Steve O’Donnell, Letterman’s head writer from 1988 to 1992, commented on his morning show saying “When I first watched him in the morning, I was attracted to the fact that he was unlike other broadcasters. It was as if he didn’t belong there. He would speak in a normal person’s voice rather than a broadcaster’s voice.”
The show contained some strange (yet very Letterman-esque) segments. One example was the on-the-street bits where Dave and guest Steve Allen look at a camera that is rolling along 6th Ave in Manhattan and comment on the people walking by, treating it like a fashion show. Another strange bit happened between commercial breaks, when the screen would show a staff member’s resume with all their personal information on it.
Letterman’s girlfriend at the time, Merrill Markoe, became his head writer for the show. Markoe had a sense of humor that was very similar to Dave’s and would often give him her jokes and bits. Despite the couple having similar tastes in humor and aiding Letterman to solidify his comedic style, the morning show was not well-received for the demographic it was targeting and was ultimately deemed unfit for its time slot.
But regardless of any of the backlash, Dave’s morning show gains a cult following as seen in the audience on his last episode.
The morning show’s final episode aired live on October 24, 1980. Despite being cancelled, NBC still wanted to keep Dave and signed a holding deal with him for the next 2 years. In 1981, he guest hosted The Tonight Show while NBC figured out what to do with him. In November 1981, NBC along with Carson Productions and Space Age Meats (Letterman’s production company at the time) conceived a late night show that would air right after Carson at 12:30am. His brand new show, Late Night with David Letterman, was the result and had two goals in mind: to resurrect the spirit of his morning show and be the first to cater to the young male demographic. NBC showed little to no interest in micromanaging the show so that lead the writing team to push boundaries outside of the mainstream talk show format. Contrarily, Carson Productions, which owned the 12:30 timeslot along with The Tonight Show, became the control freak. They wanted to make sure that Letterman’s show had as little resemblance to Carson’s show as possible. Letterman could not have a sidekick like Ed McMahon or have a long monologue like Carson. Paul Shaffer, Dave’s bandleader, could not have a horn section. So instead Shaffer put together a band that was more rock and synthesizer-based, a first for a late night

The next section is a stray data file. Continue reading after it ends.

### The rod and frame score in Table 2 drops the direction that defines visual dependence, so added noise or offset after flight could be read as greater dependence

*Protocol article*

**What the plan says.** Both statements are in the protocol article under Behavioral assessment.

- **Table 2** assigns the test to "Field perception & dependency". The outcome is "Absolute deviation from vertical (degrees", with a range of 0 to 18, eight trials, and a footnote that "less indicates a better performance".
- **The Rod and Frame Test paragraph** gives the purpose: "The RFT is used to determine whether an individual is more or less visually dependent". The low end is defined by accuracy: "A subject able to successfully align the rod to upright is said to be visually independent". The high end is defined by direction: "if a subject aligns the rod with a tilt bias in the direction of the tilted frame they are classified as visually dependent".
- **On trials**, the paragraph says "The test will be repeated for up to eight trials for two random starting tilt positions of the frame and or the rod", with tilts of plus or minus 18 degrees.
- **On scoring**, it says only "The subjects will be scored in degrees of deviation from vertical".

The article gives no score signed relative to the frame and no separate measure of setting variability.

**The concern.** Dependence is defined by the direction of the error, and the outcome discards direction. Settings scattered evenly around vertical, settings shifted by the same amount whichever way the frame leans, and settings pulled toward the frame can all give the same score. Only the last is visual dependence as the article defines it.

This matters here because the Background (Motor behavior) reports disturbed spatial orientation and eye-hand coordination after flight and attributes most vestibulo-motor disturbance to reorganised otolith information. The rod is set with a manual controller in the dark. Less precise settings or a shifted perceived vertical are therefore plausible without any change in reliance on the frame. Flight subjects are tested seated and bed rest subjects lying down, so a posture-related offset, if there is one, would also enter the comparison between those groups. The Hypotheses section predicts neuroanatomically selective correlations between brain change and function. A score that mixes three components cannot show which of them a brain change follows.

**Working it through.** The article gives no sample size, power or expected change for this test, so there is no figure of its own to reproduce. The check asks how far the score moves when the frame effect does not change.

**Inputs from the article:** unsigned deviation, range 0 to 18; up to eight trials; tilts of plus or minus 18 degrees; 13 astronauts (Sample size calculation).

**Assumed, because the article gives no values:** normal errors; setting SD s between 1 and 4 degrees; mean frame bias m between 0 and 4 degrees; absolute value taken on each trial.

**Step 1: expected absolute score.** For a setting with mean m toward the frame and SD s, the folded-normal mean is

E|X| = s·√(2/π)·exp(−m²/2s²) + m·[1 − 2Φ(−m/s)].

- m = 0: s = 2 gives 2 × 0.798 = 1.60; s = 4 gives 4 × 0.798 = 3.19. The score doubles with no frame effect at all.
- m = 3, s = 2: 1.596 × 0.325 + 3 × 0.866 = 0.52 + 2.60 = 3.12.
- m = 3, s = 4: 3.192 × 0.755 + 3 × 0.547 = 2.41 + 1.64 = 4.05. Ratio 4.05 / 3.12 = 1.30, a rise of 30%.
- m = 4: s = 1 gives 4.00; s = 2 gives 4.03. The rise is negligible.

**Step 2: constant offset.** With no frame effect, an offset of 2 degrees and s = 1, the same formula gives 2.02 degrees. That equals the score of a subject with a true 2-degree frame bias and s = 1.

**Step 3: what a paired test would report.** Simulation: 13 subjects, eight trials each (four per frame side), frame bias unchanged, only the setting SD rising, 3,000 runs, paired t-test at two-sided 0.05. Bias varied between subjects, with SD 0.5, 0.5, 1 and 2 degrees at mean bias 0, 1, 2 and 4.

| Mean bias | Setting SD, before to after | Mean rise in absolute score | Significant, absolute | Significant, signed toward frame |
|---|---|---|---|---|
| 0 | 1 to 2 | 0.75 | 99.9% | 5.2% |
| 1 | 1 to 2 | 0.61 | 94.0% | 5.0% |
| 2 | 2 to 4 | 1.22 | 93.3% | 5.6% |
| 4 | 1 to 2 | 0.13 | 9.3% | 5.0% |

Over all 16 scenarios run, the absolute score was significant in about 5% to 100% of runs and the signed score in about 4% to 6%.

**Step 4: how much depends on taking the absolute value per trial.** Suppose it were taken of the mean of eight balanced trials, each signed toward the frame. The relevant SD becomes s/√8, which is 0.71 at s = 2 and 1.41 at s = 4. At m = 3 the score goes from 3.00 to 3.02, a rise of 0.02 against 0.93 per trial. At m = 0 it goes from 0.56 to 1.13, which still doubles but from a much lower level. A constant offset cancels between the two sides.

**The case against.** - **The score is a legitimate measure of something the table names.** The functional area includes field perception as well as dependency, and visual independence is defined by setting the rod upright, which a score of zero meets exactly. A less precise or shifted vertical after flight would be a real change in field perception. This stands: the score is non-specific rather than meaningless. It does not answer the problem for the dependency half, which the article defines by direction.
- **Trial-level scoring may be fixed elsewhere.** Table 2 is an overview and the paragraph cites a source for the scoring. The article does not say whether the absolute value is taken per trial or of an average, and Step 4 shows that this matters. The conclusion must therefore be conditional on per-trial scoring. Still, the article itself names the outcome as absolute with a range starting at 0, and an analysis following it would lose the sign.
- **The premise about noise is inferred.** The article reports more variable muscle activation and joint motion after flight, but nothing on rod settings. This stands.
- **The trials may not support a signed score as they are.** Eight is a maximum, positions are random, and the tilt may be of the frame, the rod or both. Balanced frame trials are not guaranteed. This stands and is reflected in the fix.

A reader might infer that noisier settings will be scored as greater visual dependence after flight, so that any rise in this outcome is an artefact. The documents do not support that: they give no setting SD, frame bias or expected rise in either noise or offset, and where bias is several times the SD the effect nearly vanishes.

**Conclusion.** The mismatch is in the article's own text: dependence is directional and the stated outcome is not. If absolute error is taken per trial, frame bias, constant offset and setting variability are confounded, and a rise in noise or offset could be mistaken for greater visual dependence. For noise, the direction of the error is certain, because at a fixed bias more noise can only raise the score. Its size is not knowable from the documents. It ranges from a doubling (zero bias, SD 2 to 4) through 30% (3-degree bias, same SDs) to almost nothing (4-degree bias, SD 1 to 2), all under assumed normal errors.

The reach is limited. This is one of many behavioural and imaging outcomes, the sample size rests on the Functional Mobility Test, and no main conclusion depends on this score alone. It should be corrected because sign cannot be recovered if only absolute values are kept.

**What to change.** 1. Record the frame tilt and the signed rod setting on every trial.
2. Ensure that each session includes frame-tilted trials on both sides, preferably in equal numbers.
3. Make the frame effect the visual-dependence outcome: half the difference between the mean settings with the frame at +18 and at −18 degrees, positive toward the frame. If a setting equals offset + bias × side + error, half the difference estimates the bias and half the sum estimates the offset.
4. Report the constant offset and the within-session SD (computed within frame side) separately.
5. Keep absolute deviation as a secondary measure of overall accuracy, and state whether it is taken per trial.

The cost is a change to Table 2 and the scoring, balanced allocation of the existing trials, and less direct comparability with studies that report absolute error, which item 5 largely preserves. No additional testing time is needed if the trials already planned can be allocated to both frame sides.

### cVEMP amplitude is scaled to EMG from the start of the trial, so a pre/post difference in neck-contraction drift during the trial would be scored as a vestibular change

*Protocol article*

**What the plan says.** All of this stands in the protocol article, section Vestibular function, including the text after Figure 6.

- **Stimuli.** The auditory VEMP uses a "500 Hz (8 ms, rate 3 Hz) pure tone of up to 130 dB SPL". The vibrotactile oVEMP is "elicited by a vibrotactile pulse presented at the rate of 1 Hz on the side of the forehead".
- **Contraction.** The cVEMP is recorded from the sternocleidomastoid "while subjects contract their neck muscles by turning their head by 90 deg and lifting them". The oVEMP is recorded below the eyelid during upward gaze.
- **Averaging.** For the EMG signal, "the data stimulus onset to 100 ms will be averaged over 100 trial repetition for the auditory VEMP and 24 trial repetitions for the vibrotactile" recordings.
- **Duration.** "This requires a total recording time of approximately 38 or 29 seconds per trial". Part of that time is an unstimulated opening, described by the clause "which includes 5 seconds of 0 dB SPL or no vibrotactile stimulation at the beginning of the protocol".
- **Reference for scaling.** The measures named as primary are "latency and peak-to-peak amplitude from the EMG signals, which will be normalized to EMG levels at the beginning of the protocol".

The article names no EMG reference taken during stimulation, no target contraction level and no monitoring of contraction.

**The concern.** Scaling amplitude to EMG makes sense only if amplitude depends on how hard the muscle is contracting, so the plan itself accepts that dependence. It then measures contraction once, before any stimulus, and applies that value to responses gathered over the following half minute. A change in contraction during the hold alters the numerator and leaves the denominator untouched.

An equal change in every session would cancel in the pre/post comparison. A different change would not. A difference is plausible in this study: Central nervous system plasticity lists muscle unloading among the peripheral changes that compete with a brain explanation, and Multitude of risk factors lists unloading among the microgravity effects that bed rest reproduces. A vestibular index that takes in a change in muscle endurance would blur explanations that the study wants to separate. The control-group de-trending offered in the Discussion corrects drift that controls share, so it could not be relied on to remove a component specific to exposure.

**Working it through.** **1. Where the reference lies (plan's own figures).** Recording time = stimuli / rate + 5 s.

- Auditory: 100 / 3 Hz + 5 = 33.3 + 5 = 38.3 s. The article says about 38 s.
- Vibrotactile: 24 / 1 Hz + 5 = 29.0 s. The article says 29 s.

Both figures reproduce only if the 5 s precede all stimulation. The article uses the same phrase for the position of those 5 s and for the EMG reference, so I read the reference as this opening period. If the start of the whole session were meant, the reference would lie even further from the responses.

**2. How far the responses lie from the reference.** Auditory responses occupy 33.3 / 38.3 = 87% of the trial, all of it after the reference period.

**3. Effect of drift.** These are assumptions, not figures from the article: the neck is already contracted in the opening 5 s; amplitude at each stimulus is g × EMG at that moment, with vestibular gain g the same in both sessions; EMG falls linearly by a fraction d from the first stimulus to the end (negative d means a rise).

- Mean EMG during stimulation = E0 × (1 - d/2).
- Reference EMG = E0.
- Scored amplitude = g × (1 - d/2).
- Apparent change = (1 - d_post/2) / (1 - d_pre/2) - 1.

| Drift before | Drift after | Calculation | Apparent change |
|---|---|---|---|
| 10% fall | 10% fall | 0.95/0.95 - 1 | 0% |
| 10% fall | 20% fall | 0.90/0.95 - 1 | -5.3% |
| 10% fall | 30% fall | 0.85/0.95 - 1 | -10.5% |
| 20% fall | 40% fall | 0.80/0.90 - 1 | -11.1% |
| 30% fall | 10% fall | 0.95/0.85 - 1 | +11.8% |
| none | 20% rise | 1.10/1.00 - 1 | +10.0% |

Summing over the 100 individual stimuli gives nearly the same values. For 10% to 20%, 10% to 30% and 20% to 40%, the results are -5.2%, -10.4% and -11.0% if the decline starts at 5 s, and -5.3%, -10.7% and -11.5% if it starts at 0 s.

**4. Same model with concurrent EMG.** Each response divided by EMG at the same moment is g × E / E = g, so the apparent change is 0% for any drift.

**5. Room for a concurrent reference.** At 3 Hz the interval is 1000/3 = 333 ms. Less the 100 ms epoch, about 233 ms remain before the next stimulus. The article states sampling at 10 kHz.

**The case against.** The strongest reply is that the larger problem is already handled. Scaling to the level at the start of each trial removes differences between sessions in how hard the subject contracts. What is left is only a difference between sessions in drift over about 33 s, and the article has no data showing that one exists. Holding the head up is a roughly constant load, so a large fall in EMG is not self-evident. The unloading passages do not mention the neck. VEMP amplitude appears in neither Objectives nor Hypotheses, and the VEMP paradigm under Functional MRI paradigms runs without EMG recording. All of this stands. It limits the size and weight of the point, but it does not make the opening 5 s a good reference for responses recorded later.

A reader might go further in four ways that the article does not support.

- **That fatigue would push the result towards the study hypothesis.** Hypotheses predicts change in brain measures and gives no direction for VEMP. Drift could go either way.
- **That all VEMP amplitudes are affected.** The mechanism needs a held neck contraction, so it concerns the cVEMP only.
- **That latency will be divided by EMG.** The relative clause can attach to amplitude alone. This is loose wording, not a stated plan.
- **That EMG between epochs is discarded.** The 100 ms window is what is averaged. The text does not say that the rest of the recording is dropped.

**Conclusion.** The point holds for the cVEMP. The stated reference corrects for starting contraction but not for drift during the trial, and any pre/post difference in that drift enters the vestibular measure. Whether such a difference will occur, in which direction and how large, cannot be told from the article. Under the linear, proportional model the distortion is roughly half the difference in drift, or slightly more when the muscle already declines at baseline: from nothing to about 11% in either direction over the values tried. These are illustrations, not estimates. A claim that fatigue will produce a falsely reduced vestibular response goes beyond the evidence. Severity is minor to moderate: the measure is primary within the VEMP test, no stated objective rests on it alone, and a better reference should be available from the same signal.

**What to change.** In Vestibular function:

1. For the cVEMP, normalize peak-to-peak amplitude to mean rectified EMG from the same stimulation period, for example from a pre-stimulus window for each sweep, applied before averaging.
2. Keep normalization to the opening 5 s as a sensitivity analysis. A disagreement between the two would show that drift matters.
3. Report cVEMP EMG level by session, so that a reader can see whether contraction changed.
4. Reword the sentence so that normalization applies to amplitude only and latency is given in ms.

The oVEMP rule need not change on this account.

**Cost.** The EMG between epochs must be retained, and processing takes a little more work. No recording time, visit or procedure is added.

band. He also could not book any of Carson’s signature guests like Buddy Hacket or imitate bits like Carnac the Magnificent.
Late Night with David Letterman debuted on February 1, 1982 and picked up right where he left off with the morning show with the peacock girls.
His Own World
Late Night quickly gained popularity with its targeted demographic, being praised for its wackiness and unpredictability. In the first episode, Dave takes the viewers through a tour of Studio 6A where the show is taped. One instance is when he enters the “green room” which is usually a room for guests waiting to go on. But once Dave opens the door, the room is instead filled with plants and vegetables. “These are some of the vegetables at NBC not in programming.” says Dave as he passes through the room, with audience laughing in a way where they knew it was wrong to crack a joke like that. He then goes into the control room, building it up for the audience to think it will be a mundane room with buttons, only for him to open the door to dozens of people having an Irish party with lots of drinking and loud music. When the show goes back on air after break, one of his producers is seen crawling on the floor to his spot to avoid being on camera. Naturally, Dave uses that as an opportunity for comedy.
The wackiness and unpredictability was not just limited to the sketches on the show, guests would play along as well. In an early episode, baseball player Hank Aaron was a guest on the show and right after the interview, the cameraman followed him backstage where someone else would give him a post-interview like they do in sports tv. This is in the clip below at around the 8:30 mark.